nep-ipr New Economics Papers
on Intellectual Property Rights
Issue of 2023‒11‒20
five papers chosen by
Giovanni Ramello, Università degli Studi del Piemonte Orientale “Amedeo Avogadro”

  1. AI-Generated Inventions: Implications for the Patent System By Gaetan de Rassenfosse; Adam Jaffe; Melissa Wasserman
  2. Profit Shifting in the 21st Century: Multinationals’ Use of Intrafirm Patent Transfers By Mickenzie Bass; Jesse LaBelle; Ana Maria Santacreu
  3. Disentangling Business- and Tax-Motivated Bilateral Royalty Flows By Arjan Lejour; Maarten van 't Riet; Arjan M. Lejour
  4. The Economics of Copyright in the Digital Age By Christian Peukert; Margaritha Windisch
  5. Deriving Technology Indicators from Corporate Websites: A Comparative Assessment Using Patents By Sebastian Heinrich

  1. By: Gaetan de Rassenfosse (Ecole polytechnique federale de Lausanne); Adam Jaffe (Brandeis University); Melissa Wasserman (The University of Texas at Austin - School of Law)
    Abstract: This symposium Article discusses issues raised for patent processes and policy created by inventions generated by artificial intelligence (AI). The Article begins by examining the normative desirability of allowing patents on AI-generated inventions. While it is unclear whether patent protection is needed to incentivize the creation of AI-generated inventions, a stronger case can be made that AI-generated inventions should be patent eligible to encourage the commercialization and technology transfer of AI-generated inventions. Next, the Article examines how the emergence of AI inventions will alter patentability standards, and whether a differentiated patent system that treats AI-generated inventions differently from hu-man-generated inventions is normatively desirable. This Article concludes by considering the larger implications of allowing patents on AI-generated inventions, including changes to the patent examination process, a possible increase in the concentration of patent ownership and patent thickets, and potentially unlimited inventions.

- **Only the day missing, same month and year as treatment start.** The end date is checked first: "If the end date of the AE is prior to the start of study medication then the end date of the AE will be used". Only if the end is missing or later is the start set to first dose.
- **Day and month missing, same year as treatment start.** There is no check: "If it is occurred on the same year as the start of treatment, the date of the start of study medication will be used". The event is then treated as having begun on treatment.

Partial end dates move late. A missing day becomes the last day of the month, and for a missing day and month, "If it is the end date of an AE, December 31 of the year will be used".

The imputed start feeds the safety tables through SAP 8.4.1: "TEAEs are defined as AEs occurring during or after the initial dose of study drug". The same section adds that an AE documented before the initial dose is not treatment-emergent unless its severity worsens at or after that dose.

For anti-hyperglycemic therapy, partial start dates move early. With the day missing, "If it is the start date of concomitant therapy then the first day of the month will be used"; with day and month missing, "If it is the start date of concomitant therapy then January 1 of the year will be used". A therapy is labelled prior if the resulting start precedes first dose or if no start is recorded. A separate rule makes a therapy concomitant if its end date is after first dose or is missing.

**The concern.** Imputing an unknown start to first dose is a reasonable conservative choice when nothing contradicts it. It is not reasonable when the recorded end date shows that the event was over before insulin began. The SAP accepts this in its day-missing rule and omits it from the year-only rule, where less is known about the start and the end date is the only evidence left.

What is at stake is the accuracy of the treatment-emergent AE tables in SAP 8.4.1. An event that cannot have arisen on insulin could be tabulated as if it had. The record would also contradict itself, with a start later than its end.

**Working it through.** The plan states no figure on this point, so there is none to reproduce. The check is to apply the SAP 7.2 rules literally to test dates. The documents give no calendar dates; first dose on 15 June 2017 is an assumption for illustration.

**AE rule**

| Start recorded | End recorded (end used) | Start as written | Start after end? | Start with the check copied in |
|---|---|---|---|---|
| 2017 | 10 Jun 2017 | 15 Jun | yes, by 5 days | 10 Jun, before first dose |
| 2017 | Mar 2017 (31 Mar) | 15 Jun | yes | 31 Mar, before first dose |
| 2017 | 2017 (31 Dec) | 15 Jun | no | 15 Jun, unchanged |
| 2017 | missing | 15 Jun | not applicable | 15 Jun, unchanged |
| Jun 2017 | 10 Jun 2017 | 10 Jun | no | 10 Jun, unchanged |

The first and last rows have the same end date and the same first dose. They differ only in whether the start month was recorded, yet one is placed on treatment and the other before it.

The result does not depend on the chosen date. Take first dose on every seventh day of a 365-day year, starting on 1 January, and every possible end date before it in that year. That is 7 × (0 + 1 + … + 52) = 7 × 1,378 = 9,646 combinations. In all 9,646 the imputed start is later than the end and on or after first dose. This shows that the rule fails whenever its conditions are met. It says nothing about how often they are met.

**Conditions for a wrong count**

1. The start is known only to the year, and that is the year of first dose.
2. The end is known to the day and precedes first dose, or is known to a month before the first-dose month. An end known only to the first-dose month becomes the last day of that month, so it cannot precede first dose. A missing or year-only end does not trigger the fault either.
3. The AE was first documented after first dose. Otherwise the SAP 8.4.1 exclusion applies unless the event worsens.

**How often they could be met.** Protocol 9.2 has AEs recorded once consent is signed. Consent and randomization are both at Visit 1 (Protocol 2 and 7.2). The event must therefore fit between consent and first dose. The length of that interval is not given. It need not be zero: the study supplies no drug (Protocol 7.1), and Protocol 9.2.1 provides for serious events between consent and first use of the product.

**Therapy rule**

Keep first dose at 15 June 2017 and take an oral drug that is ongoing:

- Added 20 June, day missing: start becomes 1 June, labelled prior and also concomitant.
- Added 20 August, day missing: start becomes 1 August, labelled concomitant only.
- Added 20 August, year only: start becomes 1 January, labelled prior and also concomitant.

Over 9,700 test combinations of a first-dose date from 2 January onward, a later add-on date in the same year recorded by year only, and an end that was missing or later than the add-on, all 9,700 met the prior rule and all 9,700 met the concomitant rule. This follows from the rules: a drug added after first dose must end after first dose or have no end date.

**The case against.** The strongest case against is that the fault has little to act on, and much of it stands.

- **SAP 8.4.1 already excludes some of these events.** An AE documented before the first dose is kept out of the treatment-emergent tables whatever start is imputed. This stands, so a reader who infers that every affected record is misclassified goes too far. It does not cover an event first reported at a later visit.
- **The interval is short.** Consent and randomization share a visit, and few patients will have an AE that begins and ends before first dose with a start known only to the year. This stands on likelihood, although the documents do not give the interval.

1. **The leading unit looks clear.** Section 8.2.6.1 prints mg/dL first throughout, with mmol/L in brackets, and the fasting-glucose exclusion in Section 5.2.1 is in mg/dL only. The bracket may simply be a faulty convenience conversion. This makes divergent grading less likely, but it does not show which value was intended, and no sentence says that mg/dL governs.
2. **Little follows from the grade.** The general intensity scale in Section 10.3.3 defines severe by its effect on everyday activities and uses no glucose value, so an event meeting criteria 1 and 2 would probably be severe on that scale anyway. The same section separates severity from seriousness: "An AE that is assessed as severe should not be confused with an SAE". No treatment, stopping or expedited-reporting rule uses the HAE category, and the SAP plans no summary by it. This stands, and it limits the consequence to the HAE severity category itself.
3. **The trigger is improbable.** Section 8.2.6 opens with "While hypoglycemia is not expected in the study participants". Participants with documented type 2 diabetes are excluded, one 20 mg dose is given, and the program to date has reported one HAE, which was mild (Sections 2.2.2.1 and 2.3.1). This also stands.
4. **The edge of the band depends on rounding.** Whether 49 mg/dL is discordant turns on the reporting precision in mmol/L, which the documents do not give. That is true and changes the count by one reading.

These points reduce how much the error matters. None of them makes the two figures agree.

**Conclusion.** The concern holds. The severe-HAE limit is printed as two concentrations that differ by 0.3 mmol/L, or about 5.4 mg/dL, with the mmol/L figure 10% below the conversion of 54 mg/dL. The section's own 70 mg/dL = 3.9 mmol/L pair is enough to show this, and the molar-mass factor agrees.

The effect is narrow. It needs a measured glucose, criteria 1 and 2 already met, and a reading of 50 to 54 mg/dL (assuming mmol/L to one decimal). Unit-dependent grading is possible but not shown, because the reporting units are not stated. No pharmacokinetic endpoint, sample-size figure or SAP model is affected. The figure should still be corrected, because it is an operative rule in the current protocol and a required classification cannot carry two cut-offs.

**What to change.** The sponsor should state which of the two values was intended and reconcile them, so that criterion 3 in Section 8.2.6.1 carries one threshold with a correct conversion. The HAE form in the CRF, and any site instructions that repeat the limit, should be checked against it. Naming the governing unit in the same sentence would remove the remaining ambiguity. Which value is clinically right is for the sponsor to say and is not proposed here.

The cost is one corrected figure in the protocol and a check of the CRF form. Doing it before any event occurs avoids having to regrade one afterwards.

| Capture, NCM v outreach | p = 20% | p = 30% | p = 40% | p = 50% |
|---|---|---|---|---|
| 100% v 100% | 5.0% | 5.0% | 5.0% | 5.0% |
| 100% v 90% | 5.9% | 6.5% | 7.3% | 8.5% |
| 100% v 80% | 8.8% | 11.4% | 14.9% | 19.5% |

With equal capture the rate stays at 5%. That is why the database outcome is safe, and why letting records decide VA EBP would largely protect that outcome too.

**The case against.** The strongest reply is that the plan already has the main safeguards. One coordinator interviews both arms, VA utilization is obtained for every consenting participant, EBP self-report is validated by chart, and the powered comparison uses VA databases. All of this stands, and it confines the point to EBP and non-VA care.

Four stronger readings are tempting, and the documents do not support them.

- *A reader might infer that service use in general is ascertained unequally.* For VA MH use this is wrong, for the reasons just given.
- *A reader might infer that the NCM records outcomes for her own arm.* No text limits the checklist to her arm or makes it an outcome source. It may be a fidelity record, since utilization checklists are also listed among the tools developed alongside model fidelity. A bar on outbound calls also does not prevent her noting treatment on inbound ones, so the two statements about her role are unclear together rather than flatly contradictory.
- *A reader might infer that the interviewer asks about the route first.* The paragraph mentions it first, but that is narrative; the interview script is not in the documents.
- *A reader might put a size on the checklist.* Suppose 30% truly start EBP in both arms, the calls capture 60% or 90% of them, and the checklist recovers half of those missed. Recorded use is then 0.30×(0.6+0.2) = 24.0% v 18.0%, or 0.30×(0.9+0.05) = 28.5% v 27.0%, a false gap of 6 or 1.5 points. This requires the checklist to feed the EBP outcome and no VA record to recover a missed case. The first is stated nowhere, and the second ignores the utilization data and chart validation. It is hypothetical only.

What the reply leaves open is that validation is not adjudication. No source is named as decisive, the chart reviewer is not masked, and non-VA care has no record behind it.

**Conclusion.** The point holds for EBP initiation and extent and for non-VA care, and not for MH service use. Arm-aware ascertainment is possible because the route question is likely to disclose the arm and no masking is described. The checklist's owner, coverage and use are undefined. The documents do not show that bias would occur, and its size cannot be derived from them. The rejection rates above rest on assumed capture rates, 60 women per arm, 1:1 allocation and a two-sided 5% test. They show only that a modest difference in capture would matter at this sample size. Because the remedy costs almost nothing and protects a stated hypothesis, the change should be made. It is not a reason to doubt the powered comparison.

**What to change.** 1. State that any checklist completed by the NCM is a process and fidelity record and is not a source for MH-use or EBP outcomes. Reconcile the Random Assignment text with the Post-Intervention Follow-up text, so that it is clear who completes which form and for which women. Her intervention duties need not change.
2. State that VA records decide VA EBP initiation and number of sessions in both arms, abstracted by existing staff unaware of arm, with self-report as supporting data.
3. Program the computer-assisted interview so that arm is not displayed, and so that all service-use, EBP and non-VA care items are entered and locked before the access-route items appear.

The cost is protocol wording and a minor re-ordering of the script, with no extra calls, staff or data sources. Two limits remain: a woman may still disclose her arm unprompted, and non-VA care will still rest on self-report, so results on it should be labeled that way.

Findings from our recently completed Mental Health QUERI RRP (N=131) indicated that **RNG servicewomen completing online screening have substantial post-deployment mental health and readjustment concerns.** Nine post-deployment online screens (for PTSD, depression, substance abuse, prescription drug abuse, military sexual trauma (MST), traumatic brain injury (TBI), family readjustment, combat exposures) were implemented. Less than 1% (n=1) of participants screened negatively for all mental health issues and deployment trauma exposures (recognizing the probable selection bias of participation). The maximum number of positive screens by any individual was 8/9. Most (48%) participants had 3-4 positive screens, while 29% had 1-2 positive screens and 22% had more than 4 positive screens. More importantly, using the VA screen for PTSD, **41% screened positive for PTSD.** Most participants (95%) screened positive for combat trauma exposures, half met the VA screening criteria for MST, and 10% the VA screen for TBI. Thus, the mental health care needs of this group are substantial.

Keywords: generative AI; patent; intellectual property; invention
    JEL: K20 D23 O34
    Date: 2023–05
  2. By: Mickenzie Bass; Jesse LaBelle; Ana Maria Santacreu
    Abstract: An analysis indicates that a high percentage of U.S. patents that shifted to tax havens like Bermuda are intrafirm transfers. Such transfers may be a tax avoidance strategy by multinationals.
    Keywords: patents; tax havens; intrafirm patent transfers; tax avoidance; multinational corporations
    Date: 2023–09–12
  3. By: Arjan Lejour; Maarten van 't Riet; Arjan M. Lejour